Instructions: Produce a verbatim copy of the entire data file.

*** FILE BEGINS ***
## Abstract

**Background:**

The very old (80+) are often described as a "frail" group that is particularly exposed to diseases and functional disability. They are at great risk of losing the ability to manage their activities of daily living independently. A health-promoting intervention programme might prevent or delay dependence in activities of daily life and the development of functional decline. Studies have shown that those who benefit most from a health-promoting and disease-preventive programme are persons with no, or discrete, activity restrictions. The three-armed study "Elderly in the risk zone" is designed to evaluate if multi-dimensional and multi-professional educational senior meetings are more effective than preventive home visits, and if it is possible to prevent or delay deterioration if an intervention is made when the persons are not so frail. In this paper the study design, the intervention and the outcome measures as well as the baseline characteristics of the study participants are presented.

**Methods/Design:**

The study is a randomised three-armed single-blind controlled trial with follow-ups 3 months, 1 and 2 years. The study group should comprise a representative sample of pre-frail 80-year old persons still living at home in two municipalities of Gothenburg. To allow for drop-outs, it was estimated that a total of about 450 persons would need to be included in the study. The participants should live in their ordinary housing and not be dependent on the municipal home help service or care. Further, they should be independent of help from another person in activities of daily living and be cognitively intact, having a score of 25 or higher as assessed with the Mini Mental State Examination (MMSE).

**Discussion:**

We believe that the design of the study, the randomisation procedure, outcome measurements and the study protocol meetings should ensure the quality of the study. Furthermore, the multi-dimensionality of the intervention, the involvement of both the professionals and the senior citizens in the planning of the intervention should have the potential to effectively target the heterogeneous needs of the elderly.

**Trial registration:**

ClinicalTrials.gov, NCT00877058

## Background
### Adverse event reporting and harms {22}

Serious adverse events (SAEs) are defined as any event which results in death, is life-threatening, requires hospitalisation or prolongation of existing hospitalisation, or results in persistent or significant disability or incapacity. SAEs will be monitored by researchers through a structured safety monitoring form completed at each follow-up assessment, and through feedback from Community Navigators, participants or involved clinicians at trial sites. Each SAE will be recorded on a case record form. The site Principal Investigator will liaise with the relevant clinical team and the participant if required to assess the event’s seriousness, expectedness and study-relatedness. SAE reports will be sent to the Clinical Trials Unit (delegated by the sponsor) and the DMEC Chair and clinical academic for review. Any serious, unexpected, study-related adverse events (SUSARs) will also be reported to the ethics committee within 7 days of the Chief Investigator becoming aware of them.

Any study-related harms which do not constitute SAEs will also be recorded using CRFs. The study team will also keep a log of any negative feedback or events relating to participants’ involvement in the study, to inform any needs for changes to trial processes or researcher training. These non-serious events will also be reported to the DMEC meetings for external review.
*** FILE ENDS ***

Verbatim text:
## Abstract

**Background:**

The very old (80+) are often described as a "frail" group that is particularly exposed to diseases and functional disability. They are at great risk of losing the ability to manage their activities of daily living independently. A health-promoting intervention programme might prevent or delay dependence in activities of daily life and the development of functional decline. Studies have shown that those who benefit most from a health-promoting and disease-preventive programme are persons with no, or discrete, activity restrictions. The three-armed study "Elderly in the risk zone" is designed to evaluate if multi-dimensional and multi-professional educational senior meetings are more effective than preventive home visits, and if it is possible to prevent or delay deterioration if an intervention is made when the persons are not so frail. In this paper the study design, the intervention and the outcome measures as well as the baseline characteristics of the study participants are presented.

**Methods/Design:**

The study is a randomised three-armed single-blind controlled trial with follow-ups 3 months, 1 and 2 years. The study group should comprise a representative sample of pre-frail 80-year old persons still living at home in two municipalities of Gothenburg. To allow for drop-outs, it was estimated that a total of about 450 persons would need to be included in the study. The participants should live in their ordinary housing and not be dependent on the municipal home help service or care. Further, they should be independent of help from another person in activities of daily living and be cognitively intact, having a score of 25 or higher as assessed with the Mini Mental State Examination (MMSE).

**Discussion:**

We believe that the design of the study, the randomisation procedure, outcome measurements and the study protocol meetings should ensure the quality of the study. Furthermore, the multi-dimensionality of the intervention, the involvement of both the professionals and the senior citizens in the planning of the intervention should have the potential to effectively target the heterogeneous needs of the elderly.

**Trial registration:**

ClinicalTrials.gov, NCT00877058

## Background
### Adverse event reporting and harms {22}

Serious adverse events (SAEs) are defined as any event which results in death, is life-threatening, requires hospitalisation or prolongation of existing hospitalisation, or results in persistent or significant disability or incapacity. SAEs will be monitored by researchers through a structured safety monitoring form completed at each follow-up assessment, and through feedback from Community Navigators, participants or involved clinicians at trial sites. Each SAE will be recorded on a case record form. The site Principal Investigator will liaise with the relevant clinical team and the participant if required to assess the event’s seriousness, expectedness and study-relatedness. SAE reports will be sent to the Clinical Trials Unit (delegated by the sponsor) and the DMEC Chair and clinical academic for review. Any serious, unexpected, study-related adverse events (SUSARs) will also be reported to the ethics committee within 7 days of the Chief Investigator becoming aware of them.

Any study-related harms which do not constitute SAEs will also be recorded using CRFs. The study team will also keep a log of any negative feedback or events relating to participants’ involvement in the study, to inform any needs for changes to trial processes or researcher training. These non-serious events will also be reported to the DMEC meetings for external review.